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Things that you don't like spending lots of money on, and good sources for them.

Discussion in 'Classic Menswear' started by Holdfast, Aug 15, 2013.

  1. YRR92

    YRR92 Well-Known Member

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    The best cheap jacket hangers come from Ikea -- at least, they're better than the Container Store. The only shoe trees I see at DSW are the kind where the back half is just a stick, rather than a filled-out heel.

    The best hanger I own comes from the Sheraton Hotel in Rochester, NY, where my great-great-uncle apparently stayed sometime during the '40s. He had an enviable reputation for stylish dress and fair dealing, but he did wear cuff monograms, so the hanger theft isn't really a surprise.
     
  2. Holdfast

    Holdfast Well-Known Member

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    Oh yeah, forgot about them. I have one quartz & one automatic (Omega Seamaster & Longines Conquest Heritage respectively, so neither being particularly expensive as far as watches go) and that's all I need & want. The only other watch I occasionally think about buying (or rather, digging out from whatever drawer I've lost my old one in) is an 80s/90s Casio digital, purely for the retro fun of it with some casual outfits. The whole mechanical/engineering aspect of watches that some people really get into just passes me by; totally not interested.
     
    1 person likes this.
  3. comrade

    comrade Well-Known Member

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    Menlo Park, CA
    

    Your watch hierarchy reminds me of mine:

    Casio digital- a gift from my teen teen age daughter from the early 90s when I ran 20-30 miles a week

    A Gold Seiko Quartz - for social events such as SF Meet-Ups.

    An 18 carat Gold Omega Seamaster Deville Automatic from 1963- I am the original owner- I wear it a few times/ month
     
  4. comrade

    comrade Well-Known Member

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    Cheap Item:

    Woven belts which I wear with jeans. Mine come from Macys and are about $20.00.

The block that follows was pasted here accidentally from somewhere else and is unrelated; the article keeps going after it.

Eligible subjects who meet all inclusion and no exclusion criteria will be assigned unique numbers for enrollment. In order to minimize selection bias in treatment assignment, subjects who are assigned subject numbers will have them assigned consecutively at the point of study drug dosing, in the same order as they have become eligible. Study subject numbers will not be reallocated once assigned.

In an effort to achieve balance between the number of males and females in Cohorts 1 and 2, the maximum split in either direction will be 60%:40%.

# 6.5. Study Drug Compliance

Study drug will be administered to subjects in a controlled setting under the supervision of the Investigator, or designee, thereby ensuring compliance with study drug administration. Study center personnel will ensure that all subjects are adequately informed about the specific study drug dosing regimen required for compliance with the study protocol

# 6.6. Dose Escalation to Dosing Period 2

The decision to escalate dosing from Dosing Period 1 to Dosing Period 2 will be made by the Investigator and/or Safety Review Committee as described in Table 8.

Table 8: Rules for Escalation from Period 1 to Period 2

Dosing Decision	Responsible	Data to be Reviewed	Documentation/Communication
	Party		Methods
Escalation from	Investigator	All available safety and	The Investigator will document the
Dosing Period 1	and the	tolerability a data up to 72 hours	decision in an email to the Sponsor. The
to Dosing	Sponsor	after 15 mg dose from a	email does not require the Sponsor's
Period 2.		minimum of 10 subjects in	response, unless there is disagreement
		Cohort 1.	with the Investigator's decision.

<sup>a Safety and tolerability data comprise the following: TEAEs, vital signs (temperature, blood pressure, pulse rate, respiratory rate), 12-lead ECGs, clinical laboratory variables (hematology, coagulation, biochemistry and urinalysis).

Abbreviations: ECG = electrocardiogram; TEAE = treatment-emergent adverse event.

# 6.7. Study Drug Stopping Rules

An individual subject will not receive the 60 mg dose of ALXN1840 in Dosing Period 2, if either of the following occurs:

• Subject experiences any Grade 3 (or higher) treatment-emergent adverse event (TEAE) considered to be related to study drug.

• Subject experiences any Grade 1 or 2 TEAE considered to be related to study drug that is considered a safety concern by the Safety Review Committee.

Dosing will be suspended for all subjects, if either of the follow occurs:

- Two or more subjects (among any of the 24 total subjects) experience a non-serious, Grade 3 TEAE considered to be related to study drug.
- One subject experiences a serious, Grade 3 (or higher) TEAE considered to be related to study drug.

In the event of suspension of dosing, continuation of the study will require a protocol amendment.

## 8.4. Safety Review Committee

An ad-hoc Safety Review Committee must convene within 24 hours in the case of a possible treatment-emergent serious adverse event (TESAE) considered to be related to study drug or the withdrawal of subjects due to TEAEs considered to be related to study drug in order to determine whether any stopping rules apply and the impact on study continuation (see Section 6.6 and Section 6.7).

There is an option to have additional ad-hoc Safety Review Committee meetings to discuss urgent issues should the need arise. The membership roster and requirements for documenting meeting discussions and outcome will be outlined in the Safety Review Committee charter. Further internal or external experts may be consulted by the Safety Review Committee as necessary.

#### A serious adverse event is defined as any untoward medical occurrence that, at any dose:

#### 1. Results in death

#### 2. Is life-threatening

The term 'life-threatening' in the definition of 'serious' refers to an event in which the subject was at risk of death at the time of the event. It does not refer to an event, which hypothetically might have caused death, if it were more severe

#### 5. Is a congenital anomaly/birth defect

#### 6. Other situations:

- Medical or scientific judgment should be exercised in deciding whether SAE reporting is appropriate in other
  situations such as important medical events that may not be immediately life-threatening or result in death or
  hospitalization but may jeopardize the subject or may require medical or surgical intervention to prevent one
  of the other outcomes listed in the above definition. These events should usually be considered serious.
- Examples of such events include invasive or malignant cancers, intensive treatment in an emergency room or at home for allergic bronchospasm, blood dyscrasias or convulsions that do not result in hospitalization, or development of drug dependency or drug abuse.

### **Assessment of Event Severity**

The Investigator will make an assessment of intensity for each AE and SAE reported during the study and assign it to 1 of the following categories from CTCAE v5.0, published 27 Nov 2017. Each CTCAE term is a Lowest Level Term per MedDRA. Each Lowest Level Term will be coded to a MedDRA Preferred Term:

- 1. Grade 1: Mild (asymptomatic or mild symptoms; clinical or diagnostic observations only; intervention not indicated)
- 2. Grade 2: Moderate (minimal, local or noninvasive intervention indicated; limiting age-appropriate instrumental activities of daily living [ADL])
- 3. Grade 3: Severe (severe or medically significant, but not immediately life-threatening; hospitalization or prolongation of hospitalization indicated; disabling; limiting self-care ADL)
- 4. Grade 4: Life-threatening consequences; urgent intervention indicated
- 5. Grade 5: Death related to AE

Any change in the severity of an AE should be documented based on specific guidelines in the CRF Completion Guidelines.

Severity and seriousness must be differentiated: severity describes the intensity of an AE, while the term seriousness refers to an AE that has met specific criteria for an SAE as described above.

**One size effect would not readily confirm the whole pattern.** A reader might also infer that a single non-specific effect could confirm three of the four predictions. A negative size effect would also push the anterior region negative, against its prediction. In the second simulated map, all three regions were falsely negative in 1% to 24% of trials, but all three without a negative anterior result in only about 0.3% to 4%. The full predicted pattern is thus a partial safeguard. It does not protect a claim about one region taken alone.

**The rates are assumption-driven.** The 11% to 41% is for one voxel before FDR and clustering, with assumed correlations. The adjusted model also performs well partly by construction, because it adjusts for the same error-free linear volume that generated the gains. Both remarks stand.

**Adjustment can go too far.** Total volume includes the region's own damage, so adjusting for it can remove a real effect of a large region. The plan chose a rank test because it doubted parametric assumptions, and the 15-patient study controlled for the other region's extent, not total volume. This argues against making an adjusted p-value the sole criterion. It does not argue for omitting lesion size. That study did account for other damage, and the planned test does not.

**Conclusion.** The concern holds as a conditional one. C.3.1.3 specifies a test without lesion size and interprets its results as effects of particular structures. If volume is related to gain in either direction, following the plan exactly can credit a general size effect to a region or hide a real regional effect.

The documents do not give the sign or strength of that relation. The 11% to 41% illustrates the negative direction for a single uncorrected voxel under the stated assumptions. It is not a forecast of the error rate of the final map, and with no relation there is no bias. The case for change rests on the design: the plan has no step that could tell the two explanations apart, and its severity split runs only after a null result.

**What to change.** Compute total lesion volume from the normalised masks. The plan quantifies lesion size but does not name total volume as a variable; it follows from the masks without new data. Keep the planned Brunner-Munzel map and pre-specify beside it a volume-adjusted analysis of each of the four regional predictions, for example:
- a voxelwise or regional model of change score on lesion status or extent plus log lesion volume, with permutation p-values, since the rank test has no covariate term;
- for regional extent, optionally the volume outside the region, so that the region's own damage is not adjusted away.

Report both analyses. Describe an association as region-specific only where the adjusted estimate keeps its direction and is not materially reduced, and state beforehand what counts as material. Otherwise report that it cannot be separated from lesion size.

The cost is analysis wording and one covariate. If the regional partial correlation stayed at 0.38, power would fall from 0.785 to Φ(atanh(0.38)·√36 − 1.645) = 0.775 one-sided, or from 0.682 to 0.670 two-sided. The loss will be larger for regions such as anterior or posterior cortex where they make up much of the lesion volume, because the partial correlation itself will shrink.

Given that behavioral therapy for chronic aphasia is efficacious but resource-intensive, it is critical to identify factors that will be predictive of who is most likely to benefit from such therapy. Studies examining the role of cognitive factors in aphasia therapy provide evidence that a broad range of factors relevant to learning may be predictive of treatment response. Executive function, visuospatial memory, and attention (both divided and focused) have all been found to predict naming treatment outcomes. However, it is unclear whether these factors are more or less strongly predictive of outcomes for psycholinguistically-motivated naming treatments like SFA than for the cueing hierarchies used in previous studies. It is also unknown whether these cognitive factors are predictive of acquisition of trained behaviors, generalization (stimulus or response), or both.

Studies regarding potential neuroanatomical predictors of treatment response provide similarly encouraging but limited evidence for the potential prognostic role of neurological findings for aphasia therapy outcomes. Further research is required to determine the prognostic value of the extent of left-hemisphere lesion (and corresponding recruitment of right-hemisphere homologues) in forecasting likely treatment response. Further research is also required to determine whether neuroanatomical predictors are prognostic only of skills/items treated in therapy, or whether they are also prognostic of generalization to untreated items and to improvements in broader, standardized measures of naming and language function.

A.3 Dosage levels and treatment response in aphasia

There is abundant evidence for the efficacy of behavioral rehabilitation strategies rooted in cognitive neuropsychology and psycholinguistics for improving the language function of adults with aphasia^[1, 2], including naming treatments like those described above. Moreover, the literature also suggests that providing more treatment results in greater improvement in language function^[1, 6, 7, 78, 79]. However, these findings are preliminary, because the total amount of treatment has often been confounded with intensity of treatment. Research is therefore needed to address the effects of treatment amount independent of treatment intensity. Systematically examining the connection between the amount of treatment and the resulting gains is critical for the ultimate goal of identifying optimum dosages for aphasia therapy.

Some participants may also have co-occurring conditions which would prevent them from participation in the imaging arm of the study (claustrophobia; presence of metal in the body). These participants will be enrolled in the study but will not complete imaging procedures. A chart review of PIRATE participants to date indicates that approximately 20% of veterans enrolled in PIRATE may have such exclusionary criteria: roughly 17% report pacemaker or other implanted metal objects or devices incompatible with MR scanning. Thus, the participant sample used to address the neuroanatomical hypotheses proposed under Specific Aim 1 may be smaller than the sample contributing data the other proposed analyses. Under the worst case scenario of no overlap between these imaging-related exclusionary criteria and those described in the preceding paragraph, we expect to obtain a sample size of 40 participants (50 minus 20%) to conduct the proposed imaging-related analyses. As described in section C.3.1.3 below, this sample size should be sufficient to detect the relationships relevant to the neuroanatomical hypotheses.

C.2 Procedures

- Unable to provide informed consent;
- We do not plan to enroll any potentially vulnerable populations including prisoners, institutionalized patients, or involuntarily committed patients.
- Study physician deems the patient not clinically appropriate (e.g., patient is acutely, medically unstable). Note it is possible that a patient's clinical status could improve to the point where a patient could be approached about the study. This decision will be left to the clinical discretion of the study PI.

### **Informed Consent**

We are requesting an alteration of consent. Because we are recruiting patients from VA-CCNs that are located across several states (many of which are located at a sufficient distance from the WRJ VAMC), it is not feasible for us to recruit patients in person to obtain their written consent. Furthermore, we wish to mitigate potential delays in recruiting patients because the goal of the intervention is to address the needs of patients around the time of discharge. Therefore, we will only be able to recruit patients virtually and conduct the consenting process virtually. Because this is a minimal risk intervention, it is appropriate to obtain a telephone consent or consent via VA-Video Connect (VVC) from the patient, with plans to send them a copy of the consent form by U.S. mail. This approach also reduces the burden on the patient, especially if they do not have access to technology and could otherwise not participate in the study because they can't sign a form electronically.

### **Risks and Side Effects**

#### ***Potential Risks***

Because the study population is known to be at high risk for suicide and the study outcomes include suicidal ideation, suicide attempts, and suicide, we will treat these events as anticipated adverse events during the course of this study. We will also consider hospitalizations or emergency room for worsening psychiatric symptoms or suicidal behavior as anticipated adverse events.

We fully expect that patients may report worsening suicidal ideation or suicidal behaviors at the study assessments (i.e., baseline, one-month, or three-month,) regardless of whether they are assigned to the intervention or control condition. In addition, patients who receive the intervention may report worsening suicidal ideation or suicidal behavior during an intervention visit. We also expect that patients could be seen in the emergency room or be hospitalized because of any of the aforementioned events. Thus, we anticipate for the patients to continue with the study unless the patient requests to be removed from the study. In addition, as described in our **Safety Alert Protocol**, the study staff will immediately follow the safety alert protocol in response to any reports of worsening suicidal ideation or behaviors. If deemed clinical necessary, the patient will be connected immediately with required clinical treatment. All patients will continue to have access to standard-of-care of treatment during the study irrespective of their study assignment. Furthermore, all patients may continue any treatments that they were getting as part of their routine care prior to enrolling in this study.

They fall apart in about 9 months and I buy new ones. I am not intelligent enough to
    see the difference in similar belts costing 4 times as much at BB. One of these days I'll buy
    one at a much higher price to see how long it lasts.
     
  5. ImTheGroom

    ImTheGroom Well-Known Member

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    Location:
    Vancouver, BC
    Socks. They never fit me properly, as I have very small feet, and no matter how much I spend on them, I wear through them quite quickly anyway. I used to get my day to day socks at Old Navy, but theirs seem to have been largely discontinued, at least in Canada. I'm now getting them at Winners, and have finally determined that Calvin Klein fit best, and are decent quality, lasting about as long as any others (longer than the Old Navy ones did) and they're more formal than Old Navy's. I can normally get the CK socks at Winners for $12 or $15 for a package of three pairs.

    Boxer shorts - I cannot fathom why a pair of boxer shorts, made of cotton, in general, costs more than $15, maybe $25 for high quality, lasting ones. It might be one thing if they were really comfortable, but only a select few fit really well, and those tend to be the expensive ones like Joe Boxer and Nautica. I buy whatever Winners has, that looks like about the right shape, and they are normally $10/pair or less, and that way, if it's not a good fit, I'm not out too much. Bluenotes (again a Canadian only store; sorry everyone else) used to have great ones, that would routinely be on sale for $15 per pair, or 3 for $12. I am not exaggerating. But, they changed their cut, and they now are definitely cut for teenage boys.